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MotoGP, Mugello GP: The Good, the Bad and the Ugly

Bagnaia wins and enchants, Bezzecchi and Di Giannantonio grow up, Bastianini crashes. Quartararo surrenders but benefits, together with Espargarò's Aprilia

MotoGP: Mugello GP: The Good, the Bad and the Ugly


Giotto was born a few kilometres from Mugello, he is still famous for his perfect circles. A rider from Piedmont, who lives in Romagna and who celebrated in Tuscany also knows a lot about curves. He paints with tyres, his name is Pecco Bagnaia and he understood what it feels like to win the Italian GP on the Ducati.

He really needed it, but it was a gift for all Italian fans. Like the pole position by Fabio Di Giannantonio, the great race by Marco Bezzecchi and also that by Luca Marini. Enea Bastianini, who was a certain protagonist but who crashed at the worst moment, was missing in action.

Waving the tricolour flag, but Quartararo and Aleix Espargarò left with their heads held high. The classification is theirs at the moment, it will still take a Bagnaia like this to make them tremble.

THE GOOD - When Bagnaia does not complicate his life, he complicates it for others. The trick is to make what is difficult seem simple: recover, get away, manage. Everything perfect, from start to finish, a real party in front of his audience. When he rides like this he’s World Championship material, he just has to do it more often.

THE BAD - At Mugello we never used to sleep, but this year rest was guaranteed. Few tents, few fans, little noise: the fault was the too high prices. So the Italian Grand Prix reopened its doors, but few decided to go through them. Let it be a lesson for next year.

THE UGLY - Another goodbye, because for the moment he doesn't even want to know how to say goodbye for good. By now Marc Marquez is used to facing the toughest challenges away from the track, he will fly to America, in order not to stop dreaming and suffering again. He will miss the battles on the track and any self-respecting enthusiast will miss him. Thankfully, it’s just a goodbye.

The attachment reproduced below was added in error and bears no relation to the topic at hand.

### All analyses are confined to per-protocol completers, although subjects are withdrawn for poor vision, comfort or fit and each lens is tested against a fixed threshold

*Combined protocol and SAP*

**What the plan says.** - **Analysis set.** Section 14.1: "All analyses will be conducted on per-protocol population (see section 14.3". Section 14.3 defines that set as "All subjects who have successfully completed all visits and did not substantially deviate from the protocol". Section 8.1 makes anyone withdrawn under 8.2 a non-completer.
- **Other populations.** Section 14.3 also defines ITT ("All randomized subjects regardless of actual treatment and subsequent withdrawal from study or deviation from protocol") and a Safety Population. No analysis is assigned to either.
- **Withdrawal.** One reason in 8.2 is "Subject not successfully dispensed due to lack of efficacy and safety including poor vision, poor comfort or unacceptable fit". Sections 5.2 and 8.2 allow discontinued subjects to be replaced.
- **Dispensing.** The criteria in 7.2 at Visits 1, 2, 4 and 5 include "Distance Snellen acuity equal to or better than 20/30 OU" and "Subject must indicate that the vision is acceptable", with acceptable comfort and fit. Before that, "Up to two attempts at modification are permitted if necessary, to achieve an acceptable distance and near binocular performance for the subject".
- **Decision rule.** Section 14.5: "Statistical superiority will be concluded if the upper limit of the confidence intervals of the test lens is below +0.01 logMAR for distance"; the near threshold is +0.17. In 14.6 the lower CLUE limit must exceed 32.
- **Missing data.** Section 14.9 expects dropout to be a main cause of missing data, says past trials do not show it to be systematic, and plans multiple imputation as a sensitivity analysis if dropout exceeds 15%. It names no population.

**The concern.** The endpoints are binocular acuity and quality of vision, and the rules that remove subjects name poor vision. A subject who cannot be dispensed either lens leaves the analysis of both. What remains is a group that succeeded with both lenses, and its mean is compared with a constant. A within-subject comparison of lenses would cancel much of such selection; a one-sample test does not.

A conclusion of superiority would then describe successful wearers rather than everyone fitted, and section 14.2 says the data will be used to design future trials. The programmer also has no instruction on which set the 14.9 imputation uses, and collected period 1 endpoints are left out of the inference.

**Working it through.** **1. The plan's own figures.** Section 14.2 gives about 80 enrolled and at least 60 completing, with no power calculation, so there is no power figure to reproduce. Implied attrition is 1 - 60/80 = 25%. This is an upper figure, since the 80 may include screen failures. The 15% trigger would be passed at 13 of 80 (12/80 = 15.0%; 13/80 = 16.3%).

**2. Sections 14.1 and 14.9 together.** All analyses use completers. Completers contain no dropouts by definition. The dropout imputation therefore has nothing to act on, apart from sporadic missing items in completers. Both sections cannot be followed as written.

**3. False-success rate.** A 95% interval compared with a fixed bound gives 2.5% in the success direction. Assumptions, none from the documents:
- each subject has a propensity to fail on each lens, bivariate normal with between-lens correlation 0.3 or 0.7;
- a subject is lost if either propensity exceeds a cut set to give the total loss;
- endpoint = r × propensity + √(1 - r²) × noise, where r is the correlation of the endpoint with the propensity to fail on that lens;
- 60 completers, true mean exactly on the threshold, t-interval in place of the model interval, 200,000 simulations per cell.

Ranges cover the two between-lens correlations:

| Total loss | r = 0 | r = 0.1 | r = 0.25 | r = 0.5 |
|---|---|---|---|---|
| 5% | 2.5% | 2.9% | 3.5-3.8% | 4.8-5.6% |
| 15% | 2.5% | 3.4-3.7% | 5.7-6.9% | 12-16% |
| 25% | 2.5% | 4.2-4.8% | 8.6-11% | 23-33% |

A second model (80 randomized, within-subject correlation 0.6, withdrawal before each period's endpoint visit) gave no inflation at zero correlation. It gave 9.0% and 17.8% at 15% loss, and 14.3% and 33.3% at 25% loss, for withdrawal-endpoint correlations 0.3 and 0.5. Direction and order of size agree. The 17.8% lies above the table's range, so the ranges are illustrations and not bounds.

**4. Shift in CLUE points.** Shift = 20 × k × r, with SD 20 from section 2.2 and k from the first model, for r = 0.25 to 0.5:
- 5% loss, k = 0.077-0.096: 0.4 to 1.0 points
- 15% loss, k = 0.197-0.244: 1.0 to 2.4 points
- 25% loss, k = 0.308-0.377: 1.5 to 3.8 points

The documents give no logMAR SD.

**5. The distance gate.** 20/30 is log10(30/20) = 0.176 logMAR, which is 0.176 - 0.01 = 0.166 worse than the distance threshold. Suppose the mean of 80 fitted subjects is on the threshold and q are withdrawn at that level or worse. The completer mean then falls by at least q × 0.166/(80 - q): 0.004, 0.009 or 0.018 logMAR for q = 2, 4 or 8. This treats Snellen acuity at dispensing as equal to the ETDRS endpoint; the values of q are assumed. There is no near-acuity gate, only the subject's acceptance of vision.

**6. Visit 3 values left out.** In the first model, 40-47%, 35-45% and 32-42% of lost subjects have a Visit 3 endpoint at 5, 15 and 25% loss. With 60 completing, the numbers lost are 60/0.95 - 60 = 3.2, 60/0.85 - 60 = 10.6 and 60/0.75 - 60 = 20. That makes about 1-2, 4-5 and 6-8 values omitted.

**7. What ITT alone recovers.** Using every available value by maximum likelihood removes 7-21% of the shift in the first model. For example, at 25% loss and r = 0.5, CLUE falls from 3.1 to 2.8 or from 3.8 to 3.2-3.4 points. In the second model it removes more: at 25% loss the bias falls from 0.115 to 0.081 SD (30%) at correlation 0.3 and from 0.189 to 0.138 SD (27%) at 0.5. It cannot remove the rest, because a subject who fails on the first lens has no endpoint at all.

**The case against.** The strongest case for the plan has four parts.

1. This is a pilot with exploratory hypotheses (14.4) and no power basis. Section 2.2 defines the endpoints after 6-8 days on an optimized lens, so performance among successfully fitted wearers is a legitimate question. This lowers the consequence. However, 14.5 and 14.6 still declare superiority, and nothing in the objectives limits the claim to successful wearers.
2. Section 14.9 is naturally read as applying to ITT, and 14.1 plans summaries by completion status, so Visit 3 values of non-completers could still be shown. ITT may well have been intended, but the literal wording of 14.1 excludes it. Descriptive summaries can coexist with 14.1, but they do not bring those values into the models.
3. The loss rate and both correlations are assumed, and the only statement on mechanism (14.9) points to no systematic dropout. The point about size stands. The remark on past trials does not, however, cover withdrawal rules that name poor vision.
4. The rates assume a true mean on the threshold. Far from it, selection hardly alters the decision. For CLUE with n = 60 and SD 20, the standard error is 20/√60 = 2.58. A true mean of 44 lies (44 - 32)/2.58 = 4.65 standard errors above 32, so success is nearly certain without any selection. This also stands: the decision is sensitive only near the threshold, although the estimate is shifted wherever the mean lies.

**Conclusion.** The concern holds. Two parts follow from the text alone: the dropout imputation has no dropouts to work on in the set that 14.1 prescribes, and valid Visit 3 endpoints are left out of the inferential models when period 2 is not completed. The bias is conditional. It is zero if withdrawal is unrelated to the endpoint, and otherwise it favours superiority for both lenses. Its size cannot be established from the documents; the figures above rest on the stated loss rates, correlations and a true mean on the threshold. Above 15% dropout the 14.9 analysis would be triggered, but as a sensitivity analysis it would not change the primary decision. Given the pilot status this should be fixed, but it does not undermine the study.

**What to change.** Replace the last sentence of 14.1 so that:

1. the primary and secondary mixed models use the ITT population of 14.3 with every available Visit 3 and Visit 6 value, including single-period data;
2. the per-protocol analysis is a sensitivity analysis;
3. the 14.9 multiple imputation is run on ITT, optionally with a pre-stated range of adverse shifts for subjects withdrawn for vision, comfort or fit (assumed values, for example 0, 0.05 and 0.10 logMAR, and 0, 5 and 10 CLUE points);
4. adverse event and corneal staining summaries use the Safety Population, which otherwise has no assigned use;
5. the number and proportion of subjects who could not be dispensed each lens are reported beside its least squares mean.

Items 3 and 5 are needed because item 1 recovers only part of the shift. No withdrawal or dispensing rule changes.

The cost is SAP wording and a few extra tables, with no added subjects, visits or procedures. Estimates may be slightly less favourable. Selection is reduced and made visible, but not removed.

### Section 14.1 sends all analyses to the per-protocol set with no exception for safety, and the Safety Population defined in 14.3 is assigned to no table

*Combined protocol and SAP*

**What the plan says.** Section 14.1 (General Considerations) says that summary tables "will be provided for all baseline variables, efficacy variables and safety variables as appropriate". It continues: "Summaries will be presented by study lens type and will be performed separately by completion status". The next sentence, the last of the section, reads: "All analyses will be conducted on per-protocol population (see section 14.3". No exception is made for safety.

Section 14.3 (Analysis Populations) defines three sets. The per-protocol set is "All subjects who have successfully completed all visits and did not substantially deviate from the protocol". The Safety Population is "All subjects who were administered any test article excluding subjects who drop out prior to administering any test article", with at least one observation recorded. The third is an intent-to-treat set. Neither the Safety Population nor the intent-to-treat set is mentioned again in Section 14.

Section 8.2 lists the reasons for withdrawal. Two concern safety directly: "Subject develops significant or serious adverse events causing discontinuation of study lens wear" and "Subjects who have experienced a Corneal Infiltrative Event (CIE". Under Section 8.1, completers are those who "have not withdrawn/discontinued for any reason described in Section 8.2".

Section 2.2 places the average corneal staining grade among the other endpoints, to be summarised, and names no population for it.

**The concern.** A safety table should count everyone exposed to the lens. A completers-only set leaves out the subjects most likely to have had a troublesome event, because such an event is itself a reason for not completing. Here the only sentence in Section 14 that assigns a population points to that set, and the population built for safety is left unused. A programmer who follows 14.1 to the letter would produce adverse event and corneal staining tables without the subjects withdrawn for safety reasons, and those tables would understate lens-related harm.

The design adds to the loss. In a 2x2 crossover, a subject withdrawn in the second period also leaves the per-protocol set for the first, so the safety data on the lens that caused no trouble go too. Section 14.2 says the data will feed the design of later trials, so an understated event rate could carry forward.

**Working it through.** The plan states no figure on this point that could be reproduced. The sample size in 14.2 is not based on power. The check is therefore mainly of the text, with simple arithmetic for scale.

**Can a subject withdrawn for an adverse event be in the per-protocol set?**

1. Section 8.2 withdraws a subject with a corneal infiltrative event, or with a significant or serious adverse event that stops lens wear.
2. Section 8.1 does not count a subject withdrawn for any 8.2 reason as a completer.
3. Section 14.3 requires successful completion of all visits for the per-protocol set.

THE DISAPPOINTMENT – Let’s spread a pitiful veil over their respective finishing positions, but we have to name the names. Franco Morbidelli and Andrea Dovizioso are not even the shadow of themselves, slow and confused, as if they were replaced by stuntmen without even a driver's license. There is still time to turn things around, but not too much.

THE CONFIRMATION - Bagnaia has won 2 races, Bastianini 3, Fabio Quartararo and Aleix Espargarò one each, but they are all looking down from the top of the standings. Consistent and convincing, they prefer to wait for the mistakes of others instead of making them themselves. The Frenchman is working wonders on the Yamaha, the Spaniard is all at one with his Aprilia. To beat them, you have to learn from them.

THE SURPRISE - Luck will help even the bold, but only when they are talented. Like Di Giannantonio and Bezzecchi, it is just to remind us that now Italy has a long bench of talent in MotoGP too. Fabio maxed out in qualifying, Marco went better in the race, the important thing is that we will still hear from them again.

THE ERROR - Passion, agitation, lack of attention, whatever the cause, the result does not change. Enea Bastianini and Dennis Foggia returned home with a handful of gravel. They both hoped for other memories from Mugello.

THE PASS - When MotoE races, nobody notices it, perhaps because it makes no noise and is in perfect time for the afternoon party. But spectacle is not lacking and then we needed somewhere to remember Matteo Ferrari's victory.

THE CURIOSITY - Pedro Acosta succeeded: he won his Moto2 race and took a record from Marc Marquez. At 18 years and 4 days of age he is now the youngest winner of a race in the 4-stroke intermediate class.

I TOLD YOU SO - Dear old Stoner, in unsuspecting times, declared: "I'm a Bezzecchi fan". The rhyme is imperfect, but Casey has long-term vision.


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